EVEN after the country’s rulers dangled the carrot of foreign investments amounting up to $70 billion in front of them, experts, bankers and analysts in Pakistan are finding it hard to digest the prospect of such massive inflows, given the tattered state of our fundamentals.
After the formation of the Special Investment Facilitation Council (SIFC), the general impression is that the armed forces are in charge — ostensibly to give strong signals of stability to foreign investors.
Investors are a fickle lot and generally like to invest in a company or a country only once they are sure their financing will get maximum security.
“Pakistan has experienced foreign direct investment (FDI) inflows — both in democracy and otherwise. However, investors always look for stability, strong institutional capacity and global economic environment,” says Faisal Mamsa, CEO of Tresmark, a terminal that tracks live prices of financial markets.
Experts believe ‘coercive measures’ to bring down dollar won’t go down well with IMF
“Given that all three factors are against us, it would be a tall task, especially if the breakdown of these inflows is vague,” he says, referring to the plan to secure up to $70bn from various friendly countries.
The crisis stems from a dearth of foreign exchange in our reserves, which has led to slashed imports and a stated and unstated halt from the central bank on opening letters of credit (LCs).
This has ultimately hit economic growth, taking it to the lowest possible ebb.
However, the state’s push for foreign investment through the SIFC is being touted as something that can change all that.
To be fair, the stated amount is so massive that it does have the potential to change the country’s entire economic scenario and eliminate most external account-related woes.
At a time when the country is dogged by problems with the import bill, current account deficit and the gross depreciation of the local currency, the prospect seems mouth-watering, to say the least.
But it is still not known how much a country would invest, where they would put their money, and for how long. Caretaker Prime Minister Anwaarul Haq Kakar recently said that Saudi Arabia would invest about $25bn in two to five years, but the rest of the details are sketchy, at best.
Dawn reached out to Caretaker Finance Minister Shamshad Akhtar to ask for a breakdown of the proposed investment that the SIFC is looking to generate. However, she did not respond despite repeated attempts.
But one exporter, who in Karachi attended a high-level meeting that was briefed on the plans to secure investment, said it would be hard to materialise. Domestic investors were looking to diversify their investments by putting their money abroad, mainly due to the protracted political and economic uncertainties prevailing in the country, he said.
“We will wait until the dream comes true, but stability is a must before attracting foreign investments,” said the exporter, who was not willing to be identified.
His view echoes the sentiments of the market, as stakeholders would like to know what is being offered to foreign investors, especially when the cost of doing business remains prohibitively high, inflation is over 26 per cent, and general elections — which may lead to some semblance of stability — are nowhere on the horizon.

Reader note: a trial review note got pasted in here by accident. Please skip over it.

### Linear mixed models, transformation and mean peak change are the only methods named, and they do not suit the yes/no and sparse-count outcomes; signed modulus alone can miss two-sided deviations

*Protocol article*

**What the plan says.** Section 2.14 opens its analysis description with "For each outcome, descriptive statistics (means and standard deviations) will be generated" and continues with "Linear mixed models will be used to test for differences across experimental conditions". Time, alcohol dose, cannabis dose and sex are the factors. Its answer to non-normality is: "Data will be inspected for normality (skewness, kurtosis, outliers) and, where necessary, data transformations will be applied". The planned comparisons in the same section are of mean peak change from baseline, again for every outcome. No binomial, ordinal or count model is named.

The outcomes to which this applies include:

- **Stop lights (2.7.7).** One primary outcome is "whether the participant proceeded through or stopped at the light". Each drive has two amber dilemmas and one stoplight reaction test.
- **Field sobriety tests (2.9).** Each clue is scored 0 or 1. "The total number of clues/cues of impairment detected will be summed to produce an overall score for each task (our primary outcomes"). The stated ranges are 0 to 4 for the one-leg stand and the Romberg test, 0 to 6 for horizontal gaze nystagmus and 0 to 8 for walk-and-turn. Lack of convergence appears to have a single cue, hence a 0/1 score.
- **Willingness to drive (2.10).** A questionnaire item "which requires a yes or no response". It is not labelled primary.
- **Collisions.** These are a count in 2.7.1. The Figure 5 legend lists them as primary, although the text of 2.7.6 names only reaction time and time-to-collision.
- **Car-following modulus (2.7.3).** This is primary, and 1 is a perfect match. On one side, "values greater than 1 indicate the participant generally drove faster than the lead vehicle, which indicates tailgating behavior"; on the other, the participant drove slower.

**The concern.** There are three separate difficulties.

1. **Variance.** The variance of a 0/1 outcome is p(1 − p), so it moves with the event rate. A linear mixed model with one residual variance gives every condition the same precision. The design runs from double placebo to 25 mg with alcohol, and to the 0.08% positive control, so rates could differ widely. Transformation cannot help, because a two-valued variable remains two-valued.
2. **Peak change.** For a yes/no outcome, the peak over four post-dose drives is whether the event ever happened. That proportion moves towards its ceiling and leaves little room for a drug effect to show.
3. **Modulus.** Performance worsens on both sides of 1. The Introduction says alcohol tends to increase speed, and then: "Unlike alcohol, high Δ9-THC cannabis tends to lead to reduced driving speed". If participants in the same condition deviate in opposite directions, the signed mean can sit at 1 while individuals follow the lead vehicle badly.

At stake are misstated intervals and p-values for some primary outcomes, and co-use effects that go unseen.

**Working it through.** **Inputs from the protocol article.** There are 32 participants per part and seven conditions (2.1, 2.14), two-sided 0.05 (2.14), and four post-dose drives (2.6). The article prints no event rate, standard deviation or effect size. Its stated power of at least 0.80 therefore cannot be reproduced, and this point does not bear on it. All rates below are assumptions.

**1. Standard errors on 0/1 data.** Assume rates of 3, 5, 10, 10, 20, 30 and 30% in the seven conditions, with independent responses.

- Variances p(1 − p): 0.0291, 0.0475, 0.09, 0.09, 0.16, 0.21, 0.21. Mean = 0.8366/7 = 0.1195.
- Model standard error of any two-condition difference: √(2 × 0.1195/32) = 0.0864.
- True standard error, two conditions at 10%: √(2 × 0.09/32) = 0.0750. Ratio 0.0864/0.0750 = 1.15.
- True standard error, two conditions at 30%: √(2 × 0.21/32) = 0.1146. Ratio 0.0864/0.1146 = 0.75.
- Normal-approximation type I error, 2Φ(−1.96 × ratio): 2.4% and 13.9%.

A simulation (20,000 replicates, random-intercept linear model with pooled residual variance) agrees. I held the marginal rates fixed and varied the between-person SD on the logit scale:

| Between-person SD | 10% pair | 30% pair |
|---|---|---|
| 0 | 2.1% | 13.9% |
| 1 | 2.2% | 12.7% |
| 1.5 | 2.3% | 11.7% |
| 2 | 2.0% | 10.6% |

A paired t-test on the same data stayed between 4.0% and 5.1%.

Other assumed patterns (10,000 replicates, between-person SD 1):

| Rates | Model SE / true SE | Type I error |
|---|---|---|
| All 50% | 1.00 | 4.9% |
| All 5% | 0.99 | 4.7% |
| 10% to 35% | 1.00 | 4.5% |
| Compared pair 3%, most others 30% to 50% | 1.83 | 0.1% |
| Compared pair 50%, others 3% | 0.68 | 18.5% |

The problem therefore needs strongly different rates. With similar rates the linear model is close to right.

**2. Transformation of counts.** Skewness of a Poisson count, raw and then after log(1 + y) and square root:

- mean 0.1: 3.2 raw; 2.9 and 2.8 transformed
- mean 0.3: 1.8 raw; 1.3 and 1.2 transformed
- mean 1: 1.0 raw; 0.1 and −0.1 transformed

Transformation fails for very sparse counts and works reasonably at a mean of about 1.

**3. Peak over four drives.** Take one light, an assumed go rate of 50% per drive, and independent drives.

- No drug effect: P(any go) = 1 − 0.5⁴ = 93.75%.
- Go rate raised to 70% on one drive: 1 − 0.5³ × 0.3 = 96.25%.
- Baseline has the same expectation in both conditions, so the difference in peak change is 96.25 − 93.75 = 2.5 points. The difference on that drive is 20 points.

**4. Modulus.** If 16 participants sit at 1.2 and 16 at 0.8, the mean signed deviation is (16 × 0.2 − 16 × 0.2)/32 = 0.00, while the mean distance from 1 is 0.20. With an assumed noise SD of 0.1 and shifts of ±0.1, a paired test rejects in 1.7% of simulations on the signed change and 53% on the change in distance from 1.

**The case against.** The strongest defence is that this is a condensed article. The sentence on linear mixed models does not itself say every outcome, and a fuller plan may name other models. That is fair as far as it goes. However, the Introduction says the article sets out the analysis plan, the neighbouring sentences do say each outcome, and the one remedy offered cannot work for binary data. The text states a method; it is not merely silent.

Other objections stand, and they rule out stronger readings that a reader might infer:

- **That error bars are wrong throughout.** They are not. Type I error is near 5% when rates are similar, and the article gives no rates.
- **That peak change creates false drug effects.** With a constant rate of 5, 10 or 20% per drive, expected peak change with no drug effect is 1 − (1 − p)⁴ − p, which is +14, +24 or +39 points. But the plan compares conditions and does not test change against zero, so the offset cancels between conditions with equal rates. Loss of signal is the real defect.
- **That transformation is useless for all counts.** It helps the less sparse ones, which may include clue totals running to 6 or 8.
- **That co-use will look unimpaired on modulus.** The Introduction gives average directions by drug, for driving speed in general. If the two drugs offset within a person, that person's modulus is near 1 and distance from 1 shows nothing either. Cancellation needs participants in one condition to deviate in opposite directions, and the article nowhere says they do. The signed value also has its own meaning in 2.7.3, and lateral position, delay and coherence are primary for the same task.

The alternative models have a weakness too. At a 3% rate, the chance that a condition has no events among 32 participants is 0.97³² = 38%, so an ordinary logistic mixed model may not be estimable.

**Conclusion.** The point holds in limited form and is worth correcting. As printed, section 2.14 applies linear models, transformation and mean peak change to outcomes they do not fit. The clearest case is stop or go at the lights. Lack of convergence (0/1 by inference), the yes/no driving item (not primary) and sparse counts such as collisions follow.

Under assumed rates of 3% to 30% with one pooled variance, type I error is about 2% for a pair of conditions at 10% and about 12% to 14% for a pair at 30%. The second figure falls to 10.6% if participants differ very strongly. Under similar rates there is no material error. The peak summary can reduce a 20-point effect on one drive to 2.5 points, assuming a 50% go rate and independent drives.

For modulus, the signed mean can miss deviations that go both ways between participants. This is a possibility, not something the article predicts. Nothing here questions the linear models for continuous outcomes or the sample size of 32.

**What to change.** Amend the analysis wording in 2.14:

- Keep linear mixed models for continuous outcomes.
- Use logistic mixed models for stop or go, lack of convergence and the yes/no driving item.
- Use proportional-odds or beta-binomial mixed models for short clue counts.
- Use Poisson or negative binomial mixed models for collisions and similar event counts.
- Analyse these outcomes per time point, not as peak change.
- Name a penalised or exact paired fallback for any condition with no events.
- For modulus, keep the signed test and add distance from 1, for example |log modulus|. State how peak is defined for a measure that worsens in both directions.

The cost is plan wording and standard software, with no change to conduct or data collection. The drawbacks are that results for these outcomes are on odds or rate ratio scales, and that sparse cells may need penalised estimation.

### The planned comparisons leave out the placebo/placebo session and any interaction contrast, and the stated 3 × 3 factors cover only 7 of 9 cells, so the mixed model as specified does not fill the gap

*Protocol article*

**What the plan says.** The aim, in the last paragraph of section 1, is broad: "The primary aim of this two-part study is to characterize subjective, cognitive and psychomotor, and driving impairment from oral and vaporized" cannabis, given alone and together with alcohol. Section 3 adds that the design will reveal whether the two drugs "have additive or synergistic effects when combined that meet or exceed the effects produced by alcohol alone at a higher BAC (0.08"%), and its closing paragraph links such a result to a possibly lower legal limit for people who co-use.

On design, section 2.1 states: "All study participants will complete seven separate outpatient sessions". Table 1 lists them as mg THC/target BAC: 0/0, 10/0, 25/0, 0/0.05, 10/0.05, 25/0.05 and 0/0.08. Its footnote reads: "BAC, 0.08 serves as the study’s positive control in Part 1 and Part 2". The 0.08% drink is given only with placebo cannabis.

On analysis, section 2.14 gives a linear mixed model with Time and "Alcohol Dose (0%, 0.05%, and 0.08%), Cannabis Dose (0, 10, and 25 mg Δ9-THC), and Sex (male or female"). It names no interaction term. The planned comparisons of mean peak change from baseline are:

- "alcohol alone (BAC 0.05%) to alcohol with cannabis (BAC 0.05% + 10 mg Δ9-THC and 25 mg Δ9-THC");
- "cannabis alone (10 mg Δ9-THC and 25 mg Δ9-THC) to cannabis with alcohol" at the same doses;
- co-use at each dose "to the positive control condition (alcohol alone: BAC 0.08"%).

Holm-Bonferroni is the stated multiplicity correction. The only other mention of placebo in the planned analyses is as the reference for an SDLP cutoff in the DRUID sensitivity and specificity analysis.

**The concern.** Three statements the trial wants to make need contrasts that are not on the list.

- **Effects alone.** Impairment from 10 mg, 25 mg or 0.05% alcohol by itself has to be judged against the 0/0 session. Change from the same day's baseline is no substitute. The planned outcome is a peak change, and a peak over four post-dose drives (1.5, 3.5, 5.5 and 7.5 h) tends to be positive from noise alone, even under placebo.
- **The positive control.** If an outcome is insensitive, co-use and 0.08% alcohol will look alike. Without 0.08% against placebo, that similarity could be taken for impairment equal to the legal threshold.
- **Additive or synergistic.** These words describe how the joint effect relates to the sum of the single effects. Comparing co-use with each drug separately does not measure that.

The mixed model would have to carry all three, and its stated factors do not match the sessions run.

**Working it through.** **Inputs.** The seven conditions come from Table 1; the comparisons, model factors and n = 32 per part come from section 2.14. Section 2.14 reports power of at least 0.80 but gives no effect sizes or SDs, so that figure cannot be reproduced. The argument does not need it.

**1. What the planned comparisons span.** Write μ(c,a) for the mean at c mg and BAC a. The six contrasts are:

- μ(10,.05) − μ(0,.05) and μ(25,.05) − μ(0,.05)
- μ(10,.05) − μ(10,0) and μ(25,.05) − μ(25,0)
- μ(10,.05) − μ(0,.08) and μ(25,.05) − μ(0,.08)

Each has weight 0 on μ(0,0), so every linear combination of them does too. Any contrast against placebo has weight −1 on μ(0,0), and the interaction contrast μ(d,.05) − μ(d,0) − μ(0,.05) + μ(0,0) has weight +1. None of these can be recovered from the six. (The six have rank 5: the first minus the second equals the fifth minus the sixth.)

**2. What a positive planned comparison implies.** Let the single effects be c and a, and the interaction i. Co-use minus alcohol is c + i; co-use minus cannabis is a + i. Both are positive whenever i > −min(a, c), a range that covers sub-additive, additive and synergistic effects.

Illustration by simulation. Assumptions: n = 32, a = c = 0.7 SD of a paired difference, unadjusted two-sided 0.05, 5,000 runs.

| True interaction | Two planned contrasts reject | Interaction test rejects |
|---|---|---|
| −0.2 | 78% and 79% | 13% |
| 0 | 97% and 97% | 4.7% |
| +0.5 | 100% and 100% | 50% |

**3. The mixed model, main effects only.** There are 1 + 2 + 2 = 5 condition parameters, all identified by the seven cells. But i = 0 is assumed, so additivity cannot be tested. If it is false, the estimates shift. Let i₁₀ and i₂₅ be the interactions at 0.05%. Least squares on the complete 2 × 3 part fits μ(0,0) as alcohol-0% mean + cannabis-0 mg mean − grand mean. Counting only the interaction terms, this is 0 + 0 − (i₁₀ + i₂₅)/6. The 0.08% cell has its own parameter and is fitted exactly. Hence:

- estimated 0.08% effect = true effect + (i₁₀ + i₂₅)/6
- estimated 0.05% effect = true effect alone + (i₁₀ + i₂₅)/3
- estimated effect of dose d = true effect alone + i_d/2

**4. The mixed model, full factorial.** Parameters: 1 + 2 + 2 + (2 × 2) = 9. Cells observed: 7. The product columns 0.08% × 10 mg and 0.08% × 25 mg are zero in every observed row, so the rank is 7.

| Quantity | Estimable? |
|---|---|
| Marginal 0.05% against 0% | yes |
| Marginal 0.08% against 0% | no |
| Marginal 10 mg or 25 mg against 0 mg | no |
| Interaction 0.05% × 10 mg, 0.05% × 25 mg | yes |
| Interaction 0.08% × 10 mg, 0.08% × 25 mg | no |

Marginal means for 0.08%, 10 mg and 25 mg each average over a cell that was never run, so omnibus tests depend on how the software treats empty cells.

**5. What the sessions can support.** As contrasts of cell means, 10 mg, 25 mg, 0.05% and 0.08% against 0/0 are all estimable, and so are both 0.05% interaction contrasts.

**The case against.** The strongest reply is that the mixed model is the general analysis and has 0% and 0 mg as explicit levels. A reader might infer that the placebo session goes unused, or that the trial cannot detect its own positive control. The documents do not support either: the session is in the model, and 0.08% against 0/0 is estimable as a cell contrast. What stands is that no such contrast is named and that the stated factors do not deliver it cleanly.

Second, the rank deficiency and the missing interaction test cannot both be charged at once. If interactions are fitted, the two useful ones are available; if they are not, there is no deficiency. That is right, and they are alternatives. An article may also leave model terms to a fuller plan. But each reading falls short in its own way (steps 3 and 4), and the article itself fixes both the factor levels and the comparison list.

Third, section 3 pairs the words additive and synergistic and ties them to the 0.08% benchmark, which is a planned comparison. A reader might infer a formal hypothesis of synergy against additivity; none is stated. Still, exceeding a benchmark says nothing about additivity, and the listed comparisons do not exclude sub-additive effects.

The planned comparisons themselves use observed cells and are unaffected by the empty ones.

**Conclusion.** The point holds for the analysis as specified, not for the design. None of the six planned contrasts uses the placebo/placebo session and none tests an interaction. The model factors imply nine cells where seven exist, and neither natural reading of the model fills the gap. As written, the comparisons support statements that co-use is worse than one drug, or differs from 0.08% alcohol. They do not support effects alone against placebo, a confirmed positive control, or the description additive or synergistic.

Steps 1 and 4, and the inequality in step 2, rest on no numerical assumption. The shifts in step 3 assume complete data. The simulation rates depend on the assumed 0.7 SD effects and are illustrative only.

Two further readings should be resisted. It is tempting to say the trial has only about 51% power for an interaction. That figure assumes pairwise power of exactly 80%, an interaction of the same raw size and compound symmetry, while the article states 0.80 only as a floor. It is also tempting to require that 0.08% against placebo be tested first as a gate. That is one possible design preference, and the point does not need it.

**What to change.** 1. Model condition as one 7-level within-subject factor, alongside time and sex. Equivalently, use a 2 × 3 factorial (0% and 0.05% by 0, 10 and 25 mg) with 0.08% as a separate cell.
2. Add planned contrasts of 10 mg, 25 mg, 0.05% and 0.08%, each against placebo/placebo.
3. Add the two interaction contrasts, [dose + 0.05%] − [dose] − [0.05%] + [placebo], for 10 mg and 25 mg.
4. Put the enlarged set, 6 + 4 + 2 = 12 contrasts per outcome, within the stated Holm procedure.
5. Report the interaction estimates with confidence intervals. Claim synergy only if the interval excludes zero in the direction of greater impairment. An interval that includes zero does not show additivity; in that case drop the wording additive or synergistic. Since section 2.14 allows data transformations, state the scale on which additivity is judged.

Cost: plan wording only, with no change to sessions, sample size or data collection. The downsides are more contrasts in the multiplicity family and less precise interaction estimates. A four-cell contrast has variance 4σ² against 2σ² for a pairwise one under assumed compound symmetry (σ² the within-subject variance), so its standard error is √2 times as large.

Quest for a ‘sustainable’ exchange rate
Another development that is being seen as a boon is the recent fall in the dollar’s value, particularly in the open market. It is no secret, however, that this is a direct outcome of the state’s crackdown on illegal currency exchanges and hundi/hawala networks, especially in Peshawar and Quetta, which are hubs for trade with Afghanistan.
According to a Reuters report, hundreds of currency shops in the usually bustling lanes of Peshawar’s Chowk Yadgar bazaar have been closed. Two currency dealers, one in Karachi and the other in Lahore, also told Reuters that security officials, including officers who identified themselves as being from intelligence agencies, had summoned them.
The action was swift; so quick, in fact, that exchange companies offered contradictory accounts of it. The Exchange Companies Association of Pakistan (ECAP) first claimed the presence of plainclothes officers at exchanges but later denied it.
While the government eventually acknowledged the crackdown in earnest, the initial secrecy created the impression that the open market exchange rate was brought down forcefully, rather than organically. How else could the dollar lose Rs28 in the open market within a span of four days?
Some experts view this development with trepidation as well. For them, the International Monetary Fund (IMF) — which has set the government the target of bridging the gap between the interbank and open market rates — would not be too happy about the use of coercive measures to bring down the dollar rate.
“The IMF looks at compliance with its conditions and reforms. Many institutions follow the IMF,” said Mohammed Sohail, CEO of Topline Securities.
Granted the action did help to bring rate differentials down from 9pc a couple of weeks ago to a mere 0.7pc — the IMF’s requirement is 1.25pc — and it will no doubt be a key part of discussions, set to begin later this month, before the release of the next tranche of the bailout.
But in order to sustain this trajectory, currency experts say, the promised inflows of $70bn or so will be crucial. Already, currency trading on the open market is stalled, with buyers refraining from purchasing in anticipation of a further decrease in the dollar rate and sellers holding on to their stocks expecting a jump in the days to come.
Published in Dawn, September 15th, 2023